In a market fraught with uncertainties, Ward’s is calling for 1.13 million light-vehicle deliveries over April’s 27 selling days, an 11.3% daily-sales jump from year-ago, which had 26 selling days.

The effect of production disruptions related to the March disasters in Japan has yet to be fully felt. In the U.S., inventories of most vehicles were high enough to sustain sales through at least the end of the month, barring a complete production shutdown, that now seems unlikely.

However, how auto makers and consumers respond to anticipated shortages may be more important than current stock levels.

Nissan and Toyota both have pulled back April incentives, partly in anticipation of shrinking supplies, though the strategy mirrors seasonal moves previously made by both companies.

While some consumers may view shrinking deals as a signal to hold off new-car purchases, the prospect of sustained vehicle shortages, and accompanying price hikes, may drive others to dealerships.

But the incentives pullback has not been industry-wide. Honda is in the middle of a seasonal push, offering 0% financing.

General Motors, Ford and Chrysler in many cases have carried forward or increased March spending, perhaps with an eye toward conquest sales as competitors suffer from real or perceived inventory shortfalls.

Small-car sales have risen along with gas prices through the first three months. However, the segment’s first-quarter boost is in line with recent seasonal trends.

A continued small-car share increase in April would be a more telling indication that consumer behavior is being affected by gasoline price hikes.

Pump-price volatility could drive some buyers to market sooner in a bid to mitigate future increases, but past fuel-cost spikes often have resulted in a marked decrease in overall consumer confidence, dragging down sales across the nation’s economy.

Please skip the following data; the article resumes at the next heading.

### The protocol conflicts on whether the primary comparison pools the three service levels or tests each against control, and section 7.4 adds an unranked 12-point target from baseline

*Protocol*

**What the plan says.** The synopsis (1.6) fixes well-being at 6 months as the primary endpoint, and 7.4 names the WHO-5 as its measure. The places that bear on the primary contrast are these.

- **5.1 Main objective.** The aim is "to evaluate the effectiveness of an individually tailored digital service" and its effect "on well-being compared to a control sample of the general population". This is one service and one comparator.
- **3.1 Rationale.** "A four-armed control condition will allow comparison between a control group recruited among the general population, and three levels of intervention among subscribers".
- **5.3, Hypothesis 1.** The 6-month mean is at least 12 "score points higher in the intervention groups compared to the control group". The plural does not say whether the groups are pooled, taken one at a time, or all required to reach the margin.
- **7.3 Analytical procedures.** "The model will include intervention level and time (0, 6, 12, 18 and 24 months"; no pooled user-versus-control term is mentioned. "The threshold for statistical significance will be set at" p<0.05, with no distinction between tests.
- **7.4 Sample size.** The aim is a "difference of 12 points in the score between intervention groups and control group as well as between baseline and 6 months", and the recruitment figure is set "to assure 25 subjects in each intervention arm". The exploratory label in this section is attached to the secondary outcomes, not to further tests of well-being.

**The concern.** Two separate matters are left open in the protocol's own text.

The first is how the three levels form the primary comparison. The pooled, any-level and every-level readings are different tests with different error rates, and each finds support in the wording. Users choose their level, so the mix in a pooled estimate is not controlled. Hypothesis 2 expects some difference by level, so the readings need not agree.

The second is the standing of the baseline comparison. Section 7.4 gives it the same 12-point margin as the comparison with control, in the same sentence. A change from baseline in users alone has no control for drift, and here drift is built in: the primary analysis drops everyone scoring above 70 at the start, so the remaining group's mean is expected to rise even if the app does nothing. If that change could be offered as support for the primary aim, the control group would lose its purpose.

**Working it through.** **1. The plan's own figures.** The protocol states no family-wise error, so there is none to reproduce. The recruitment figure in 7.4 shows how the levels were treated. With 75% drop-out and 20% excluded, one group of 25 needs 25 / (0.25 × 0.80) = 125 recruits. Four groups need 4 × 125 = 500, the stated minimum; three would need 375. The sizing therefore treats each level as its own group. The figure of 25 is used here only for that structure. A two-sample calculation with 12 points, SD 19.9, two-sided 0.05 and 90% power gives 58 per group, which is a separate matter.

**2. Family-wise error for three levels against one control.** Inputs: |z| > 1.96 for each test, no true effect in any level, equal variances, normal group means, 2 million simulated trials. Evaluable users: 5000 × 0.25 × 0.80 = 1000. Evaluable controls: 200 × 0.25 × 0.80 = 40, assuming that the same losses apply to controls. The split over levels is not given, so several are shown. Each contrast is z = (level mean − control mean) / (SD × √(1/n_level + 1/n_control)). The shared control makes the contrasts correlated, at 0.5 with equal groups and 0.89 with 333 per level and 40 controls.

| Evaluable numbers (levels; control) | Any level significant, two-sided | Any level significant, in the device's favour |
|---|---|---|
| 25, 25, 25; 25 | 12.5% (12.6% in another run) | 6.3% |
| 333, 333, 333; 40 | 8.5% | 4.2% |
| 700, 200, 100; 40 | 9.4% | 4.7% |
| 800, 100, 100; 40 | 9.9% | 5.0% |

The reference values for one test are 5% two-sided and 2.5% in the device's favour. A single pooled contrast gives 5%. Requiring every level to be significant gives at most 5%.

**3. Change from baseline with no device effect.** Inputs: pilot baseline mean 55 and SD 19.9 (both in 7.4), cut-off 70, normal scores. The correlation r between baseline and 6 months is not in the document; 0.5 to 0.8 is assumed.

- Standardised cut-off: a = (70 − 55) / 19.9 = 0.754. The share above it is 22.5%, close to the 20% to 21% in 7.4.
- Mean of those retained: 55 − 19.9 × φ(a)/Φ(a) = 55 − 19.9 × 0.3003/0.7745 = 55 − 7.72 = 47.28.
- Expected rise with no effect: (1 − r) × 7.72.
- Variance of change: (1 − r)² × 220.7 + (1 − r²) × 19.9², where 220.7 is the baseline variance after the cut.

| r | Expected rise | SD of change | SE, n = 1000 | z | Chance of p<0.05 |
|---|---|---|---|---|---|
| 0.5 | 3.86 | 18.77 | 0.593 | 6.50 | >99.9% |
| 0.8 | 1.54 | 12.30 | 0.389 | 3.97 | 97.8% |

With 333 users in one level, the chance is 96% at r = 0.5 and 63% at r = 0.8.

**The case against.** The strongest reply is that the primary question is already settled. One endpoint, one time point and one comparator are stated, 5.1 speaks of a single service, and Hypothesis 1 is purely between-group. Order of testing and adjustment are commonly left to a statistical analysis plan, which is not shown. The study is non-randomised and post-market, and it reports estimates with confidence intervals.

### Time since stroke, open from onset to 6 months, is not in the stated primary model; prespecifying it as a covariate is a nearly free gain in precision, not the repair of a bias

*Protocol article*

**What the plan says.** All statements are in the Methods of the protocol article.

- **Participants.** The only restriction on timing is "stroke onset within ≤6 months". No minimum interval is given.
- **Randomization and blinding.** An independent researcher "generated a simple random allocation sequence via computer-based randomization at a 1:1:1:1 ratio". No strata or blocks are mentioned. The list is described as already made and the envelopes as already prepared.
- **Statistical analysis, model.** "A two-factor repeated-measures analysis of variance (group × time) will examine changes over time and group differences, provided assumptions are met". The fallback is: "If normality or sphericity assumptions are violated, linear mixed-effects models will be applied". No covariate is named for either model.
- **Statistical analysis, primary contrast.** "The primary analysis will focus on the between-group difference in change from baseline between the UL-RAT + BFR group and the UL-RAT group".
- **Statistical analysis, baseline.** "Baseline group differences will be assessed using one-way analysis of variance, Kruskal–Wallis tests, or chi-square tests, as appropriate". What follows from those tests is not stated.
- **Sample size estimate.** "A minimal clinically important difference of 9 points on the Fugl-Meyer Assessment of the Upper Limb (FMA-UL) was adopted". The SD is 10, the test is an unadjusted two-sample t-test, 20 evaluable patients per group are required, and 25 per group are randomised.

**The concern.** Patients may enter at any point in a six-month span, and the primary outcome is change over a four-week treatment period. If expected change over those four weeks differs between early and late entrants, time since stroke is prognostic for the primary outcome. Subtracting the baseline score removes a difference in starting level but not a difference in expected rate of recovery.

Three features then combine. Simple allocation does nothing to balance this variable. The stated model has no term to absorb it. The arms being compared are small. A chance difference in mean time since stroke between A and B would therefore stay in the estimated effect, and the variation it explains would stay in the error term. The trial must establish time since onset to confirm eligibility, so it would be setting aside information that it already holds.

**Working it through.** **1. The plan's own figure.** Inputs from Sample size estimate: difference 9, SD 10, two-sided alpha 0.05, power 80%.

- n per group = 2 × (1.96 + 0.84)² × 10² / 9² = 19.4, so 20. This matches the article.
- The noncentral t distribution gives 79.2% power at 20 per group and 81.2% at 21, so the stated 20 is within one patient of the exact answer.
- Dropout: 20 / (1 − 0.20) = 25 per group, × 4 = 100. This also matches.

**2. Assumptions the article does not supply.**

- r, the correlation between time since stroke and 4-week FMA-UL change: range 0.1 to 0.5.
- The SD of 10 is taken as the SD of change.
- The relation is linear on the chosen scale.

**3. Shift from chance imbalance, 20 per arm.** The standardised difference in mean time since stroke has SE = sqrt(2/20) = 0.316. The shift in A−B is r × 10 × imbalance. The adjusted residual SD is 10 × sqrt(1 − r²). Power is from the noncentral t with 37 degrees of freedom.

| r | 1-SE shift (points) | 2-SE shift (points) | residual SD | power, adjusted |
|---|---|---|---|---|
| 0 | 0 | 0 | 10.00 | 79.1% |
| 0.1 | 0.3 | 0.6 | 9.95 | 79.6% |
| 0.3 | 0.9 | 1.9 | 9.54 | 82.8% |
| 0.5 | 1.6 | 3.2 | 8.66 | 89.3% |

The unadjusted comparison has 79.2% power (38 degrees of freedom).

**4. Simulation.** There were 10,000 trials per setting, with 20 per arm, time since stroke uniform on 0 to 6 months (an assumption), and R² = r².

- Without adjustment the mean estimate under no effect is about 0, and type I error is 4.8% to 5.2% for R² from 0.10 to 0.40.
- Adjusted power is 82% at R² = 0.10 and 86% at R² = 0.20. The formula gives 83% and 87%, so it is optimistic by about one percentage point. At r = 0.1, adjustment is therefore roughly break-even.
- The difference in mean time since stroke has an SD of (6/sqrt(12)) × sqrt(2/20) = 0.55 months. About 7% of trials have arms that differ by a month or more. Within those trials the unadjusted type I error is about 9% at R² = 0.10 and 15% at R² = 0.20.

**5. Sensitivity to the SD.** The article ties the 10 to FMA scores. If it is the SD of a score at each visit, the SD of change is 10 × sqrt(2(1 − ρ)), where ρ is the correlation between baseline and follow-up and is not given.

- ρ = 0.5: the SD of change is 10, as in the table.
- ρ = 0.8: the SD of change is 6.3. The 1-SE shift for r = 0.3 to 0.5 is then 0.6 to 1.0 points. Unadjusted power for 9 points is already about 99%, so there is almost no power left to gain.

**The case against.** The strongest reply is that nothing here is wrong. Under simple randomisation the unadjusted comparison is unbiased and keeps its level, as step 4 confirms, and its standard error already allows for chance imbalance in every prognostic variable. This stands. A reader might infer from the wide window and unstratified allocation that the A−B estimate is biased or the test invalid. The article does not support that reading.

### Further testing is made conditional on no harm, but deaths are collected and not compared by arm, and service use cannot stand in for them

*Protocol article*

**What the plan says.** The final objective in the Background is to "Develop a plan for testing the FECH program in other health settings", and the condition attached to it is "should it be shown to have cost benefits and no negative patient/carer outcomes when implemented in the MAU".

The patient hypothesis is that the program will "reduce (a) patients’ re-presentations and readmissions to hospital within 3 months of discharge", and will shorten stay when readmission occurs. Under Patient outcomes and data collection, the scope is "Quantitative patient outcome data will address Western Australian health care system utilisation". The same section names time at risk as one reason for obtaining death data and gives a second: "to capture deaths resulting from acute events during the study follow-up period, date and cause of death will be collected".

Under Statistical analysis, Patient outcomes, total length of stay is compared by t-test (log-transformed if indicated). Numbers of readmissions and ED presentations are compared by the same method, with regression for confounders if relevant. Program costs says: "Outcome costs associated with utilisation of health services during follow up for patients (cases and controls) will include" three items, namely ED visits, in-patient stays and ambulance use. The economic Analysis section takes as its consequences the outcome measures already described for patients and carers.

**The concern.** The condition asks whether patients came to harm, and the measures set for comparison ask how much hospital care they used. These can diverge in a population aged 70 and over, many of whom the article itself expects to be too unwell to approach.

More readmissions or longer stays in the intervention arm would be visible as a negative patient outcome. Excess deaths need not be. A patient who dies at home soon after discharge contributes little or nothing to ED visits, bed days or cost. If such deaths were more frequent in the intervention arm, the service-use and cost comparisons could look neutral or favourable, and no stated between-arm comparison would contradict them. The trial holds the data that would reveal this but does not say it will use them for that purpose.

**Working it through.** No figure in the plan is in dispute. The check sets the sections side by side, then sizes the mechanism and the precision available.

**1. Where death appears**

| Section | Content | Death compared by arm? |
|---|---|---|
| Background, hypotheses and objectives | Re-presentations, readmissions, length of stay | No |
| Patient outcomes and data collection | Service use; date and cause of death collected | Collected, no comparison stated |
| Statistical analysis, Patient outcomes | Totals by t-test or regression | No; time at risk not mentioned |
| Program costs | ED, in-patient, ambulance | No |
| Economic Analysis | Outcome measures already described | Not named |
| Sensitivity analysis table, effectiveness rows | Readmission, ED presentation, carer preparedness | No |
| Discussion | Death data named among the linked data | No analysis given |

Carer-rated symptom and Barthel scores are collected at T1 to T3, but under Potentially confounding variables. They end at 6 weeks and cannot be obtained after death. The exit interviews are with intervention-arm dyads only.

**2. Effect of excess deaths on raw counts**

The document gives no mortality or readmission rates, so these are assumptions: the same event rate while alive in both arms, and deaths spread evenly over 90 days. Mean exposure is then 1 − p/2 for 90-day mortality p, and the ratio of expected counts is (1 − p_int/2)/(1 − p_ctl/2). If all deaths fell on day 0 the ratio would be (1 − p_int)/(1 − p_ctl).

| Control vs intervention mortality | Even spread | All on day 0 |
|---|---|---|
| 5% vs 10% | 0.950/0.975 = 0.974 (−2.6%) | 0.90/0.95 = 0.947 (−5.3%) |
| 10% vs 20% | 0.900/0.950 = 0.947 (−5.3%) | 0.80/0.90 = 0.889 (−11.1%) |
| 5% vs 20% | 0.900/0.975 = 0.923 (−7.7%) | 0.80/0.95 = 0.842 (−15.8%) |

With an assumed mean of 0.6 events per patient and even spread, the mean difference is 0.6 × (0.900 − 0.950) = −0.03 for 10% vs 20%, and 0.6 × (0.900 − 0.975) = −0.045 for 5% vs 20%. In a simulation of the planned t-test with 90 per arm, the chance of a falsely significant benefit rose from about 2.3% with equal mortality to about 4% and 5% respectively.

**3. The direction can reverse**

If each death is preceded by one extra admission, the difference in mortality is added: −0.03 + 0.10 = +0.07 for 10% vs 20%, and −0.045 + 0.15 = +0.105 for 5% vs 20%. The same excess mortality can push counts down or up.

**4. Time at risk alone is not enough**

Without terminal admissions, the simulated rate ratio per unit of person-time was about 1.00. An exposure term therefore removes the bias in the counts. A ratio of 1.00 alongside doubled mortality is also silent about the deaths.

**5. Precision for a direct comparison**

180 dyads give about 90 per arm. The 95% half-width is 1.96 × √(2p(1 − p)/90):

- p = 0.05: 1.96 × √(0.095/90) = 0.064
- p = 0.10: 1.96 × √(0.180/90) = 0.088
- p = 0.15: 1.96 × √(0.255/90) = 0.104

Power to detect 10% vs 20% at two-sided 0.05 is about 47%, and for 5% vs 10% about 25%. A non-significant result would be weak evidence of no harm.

Related document: Ward’s U.S. Lt. Vehicle Sales and Inventory Forecast

General economic uncertainty is the main factor driving Ward’s forecast 8.8% decline in the daily sales rate from the prior-month, which also had 27 selling days.

This represents a March-to-April sales decline that is 10% greater than recent years, when the month-to-month decrease consistently has tracked at 8%.

At forecast rates, the monthly seasonally adjusted annual rate would drop below 13 million units for the first time in the year’s three months to 12.9 million units.

Despite the projected setback and likelihood of further inventory shortages, Ward’s continues to call for 13.2 million LV sales in 2011, as second-quarter shortfalls are recouped in the second half.

April’s forecast calls for GM to grab 18% of the market, up from its all-time low of 16.6% in March. Ford is expected to account for 17% of deliveries, while Chrysler should take 9.5%.

Toyota’s share is projected to plunge below 14% for the month, with Honda increasing its take to 11.8% from prior-month’s 10.8%. Also look for Hyundai and Kia, combined, to outsell Nissan for the first time since October.

Projected April sales would bring year-to-date deliveries to just under 4.2 million units, an 18.8% increase over like-2010.